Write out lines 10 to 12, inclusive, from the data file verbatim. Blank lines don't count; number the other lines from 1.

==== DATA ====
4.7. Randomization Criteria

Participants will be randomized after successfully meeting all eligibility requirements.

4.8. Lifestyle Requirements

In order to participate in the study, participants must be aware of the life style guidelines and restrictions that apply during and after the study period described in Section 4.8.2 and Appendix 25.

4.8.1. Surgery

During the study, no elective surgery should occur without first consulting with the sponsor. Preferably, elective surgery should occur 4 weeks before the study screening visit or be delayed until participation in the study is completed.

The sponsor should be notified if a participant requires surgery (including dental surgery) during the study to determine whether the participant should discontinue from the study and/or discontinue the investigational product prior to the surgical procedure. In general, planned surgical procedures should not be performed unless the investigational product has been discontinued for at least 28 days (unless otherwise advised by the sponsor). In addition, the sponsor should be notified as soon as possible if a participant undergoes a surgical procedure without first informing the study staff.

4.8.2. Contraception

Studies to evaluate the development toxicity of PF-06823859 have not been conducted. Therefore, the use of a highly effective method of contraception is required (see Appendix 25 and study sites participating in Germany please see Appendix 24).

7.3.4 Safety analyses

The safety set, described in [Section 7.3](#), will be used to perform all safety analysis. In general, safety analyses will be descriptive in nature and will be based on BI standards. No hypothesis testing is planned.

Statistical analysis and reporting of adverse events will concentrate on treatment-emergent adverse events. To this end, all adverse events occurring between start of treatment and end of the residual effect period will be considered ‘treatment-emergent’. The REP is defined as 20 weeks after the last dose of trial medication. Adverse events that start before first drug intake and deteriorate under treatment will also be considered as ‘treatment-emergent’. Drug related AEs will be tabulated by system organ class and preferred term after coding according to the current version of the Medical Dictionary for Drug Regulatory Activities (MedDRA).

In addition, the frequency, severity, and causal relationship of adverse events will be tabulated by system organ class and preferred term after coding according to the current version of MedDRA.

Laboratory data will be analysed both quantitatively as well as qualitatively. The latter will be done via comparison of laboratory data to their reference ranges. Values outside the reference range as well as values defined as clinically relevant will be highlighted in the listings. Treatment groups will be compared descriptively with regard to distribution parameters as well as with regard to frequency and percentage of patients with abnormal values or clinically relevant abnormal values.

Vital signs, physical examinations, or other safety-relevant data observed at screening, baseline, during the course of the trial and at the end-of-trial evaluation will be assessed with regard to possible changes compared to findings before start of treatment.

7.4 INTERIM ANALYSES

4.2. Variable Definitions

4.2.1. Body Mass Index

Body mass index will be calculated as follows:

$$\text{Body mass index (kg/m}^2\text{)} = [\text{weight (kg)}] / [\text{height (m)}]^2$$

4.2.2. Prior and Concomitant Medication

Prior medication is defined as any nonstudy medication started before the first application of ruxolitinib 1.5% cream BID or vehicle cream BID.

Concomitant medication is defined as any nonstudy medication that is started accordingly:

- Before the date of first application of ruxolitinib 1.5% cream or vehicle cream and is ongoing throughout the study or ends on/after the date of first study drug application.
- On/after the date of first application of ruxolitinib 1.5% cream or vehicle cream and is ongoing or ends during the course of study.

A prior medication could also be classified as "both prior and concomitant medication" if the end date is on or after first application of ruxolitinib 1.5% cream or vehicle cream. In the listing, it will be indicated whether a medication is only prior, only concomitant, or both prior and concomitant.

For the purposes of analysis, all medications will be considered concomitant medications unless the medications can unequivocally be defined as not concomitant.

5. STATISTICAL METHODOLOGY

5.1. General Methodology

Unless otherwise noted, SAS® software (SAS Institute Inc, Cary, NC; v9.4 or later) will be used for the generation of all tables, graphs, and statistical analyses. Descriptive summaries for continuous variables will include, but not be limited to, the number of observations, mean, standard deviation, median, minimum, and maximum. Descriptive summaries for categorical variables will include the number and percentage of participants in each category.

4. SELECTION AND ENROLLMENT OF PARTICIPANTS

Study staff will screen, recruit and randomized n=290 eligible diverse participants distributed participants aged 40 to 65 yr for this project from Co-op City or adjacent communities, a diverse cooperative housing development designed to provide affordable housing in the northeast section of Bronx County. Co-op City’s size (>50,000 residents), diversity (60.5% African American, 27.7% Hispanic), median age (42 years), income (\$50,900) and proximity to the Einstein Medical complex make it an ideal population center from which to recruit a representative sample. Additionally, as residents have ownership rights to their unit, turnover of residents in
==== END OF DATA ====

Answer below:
7.3.4 Safety analyses

The safety set, described in [Section 7.3](#), will be used to perform all safety analysis. In general, safety analyses will be descriptive in nature and will be based on BI standards. No hypothesis testing is planned.

Statistical analysis and reporting of adverse events will concentrate on treatment-emergent adverse events. To this end, all adverse events occurring between start of treatment and end of the residual effect period will be considered ‘treatment-emergent’. The REP is defined as 20 weeks after the last dose of trial medication. Adverse events that start before first drug intake and deteriorate under treatment will also be considered as ‘treatment-emergent’. Drug related AEs will be tabulated by system organ class and preferred term after coding according to the current version of the Medical Dictionary for Drug Regulatory Activities (MedDRA).